Secretary Mayorkas delivered the following remarks at naturalization ceremony at Faneuil Hall in Boston, MA on August 24, 2023.
Thank you very much, your honor. Good afternoon, my fellow Americans.
I will share with you that on May 9, 1973, when I was naturalized with my parents and my sister, we did not enjoy a ceremony in such a historic location – of such special quality. This is indeed a place of history, Faneuil Hall. You are now a part of that history, and you will add to that history through your actions as United States citizens.
I want to echo the Judge’s commendation of those in our armed forces, who have served before ever becoming United States citizens. Four are in active duty – one is a veteran – and we have a spouse of a military member naturalized today. For those who serve, we know all too well that our families serve with us, and to that spouse, I want to thank you for your service as well.
You know, my family fled the communist takeover of Cuba. My father was born in Cuba and lost the country of his birth. It was the second time in my mother’s life that she had fled a nation by reason of what was occurring in it – she was born in Romania, a fled during the Second World War. I grew up with a very strong and clear understanding of what it means to leave one’s country of origin, and move to a new country with a language that is different and where the customs are different.
My parents reacted very different to that phenomenon. My father gathered together the approach as he rebuilt his ability to support himself and his family from square one. His approach was: this is who I am, love me or not, take it or leave it. This is who I am today, this is who I will be tomorrow.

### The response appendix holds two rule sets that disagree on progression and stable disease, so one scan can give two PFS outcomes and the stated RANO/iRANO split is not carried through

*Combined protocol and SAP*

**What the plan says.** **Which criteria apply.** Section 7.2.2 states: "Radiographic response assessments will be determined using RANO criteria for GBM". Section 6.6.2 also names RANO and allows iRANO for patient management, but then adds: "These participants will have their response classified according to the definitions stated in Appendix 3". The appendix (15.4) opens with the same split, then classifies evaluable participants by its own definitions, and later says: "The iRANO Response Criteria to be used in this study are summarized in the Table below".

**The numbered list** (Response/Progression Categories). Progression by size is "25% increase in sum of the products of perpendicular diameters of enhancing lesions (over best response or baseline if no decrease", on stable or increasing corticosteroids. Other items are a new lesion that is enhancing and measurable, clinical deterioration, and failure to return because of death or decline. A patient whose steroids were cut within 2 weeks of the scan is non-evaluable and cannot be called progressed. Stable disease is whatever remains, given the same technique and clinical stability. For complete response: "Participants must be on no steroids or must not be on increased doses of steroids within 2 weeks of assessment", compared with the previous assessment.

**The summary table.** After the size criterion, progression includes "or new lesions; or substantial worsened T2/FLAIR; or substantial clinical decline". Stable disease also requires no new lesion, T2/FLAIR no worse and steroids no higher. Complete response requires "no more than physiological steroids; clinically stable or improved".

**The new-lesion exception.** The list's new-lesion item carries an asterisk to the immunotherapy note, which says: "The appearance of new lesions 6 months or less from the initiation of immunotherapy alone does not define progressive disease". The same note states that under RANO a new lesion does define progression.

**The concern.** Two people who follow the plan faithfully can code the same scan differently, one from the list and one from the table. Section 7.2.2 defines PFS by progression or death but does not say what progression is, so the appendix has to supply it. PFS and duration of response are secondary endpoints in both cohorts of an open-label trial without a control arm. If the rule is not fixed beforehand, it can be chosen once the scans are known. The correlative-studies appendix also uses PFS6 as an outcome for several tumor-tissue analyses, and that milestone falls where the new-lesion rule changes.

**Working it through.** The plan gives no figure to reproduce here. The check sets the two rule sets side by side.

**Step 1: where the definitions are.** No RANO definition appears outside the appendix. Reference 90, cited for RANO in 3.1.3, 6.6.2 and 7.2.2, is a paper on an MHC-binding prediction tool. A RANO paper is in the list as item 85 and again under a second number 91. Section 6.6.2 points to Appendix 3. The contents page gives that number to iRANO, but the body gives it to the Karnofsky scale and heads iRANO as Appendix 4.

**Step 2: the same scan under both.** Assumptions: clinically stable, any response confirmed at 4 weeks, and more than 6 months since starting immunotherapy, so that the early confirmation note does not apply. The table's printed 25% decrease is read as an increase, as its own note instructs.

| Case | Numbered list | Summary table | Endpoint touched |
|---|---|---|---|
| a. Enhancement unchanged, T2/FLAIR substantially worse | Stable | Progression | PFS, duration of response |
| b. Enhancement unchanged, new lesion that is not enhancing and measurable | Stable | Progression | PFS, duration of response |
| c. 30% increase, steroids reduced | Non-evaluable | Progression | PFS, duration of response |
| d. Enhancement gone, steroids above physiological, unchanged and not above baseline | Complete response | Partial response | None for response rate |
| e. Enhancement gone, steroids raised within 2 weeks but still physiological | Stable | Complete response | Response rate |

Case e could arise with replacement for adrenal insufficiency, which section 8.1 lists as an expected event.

My mother had a very different approach, given her displacement twice, especially what she went through fleeing the Second World War – war-torn Europe. She lost a tremendous number of family members in the concentration camps, and she felt that life is a day-to-day adventure. Something beautiful can happen one day that changes one’s life majestically, and something very difficult can happen, something tragic could happen, that changes one’s life traumatically.
And therefore, we have an obligation, as an individual, as a human being, to make ourselves better today than we were yesterday, and to make ourselves better tomorrow than we are today. And in that regard, I am more my mother's son than my father's.
As that pertains to each one of us, as human beings, as sons, daughters, brothers, sisters, fathers, mothers, whatever we may be, whomever we may be, it also pertains to the country – that we have an obligation to make the country better today than it was yesterday, and to make the country better tomorrow than it is today.
And our country today is better than it was yesterday, because of you. You – new United States citizens have chosen to become naturalized, chosen to go through the process to reach this day. And you have, as the judge so eloquently put it, some responsibilities, and many, many rights, and you also have an opportunity.
You have an opportunity to shape this country through what you do and your participation in its life, both civically and otherwise, whether it's on a community level, a local level, whether it's in your residence, or more broadly.
And we, in addition to congratulating you, want to thank you. We want to thank you for making the choice to become a United States citizen, to contribute to the well-being of our country, and its improvement and advancement, through the powers that you now have. We are all in this together, of equal stature, and hopefully one day of perfectly equal opportunity. Let that be something also that we work together to achieve.
Congratulations on this special achievement. Congratulations. And thank you very much.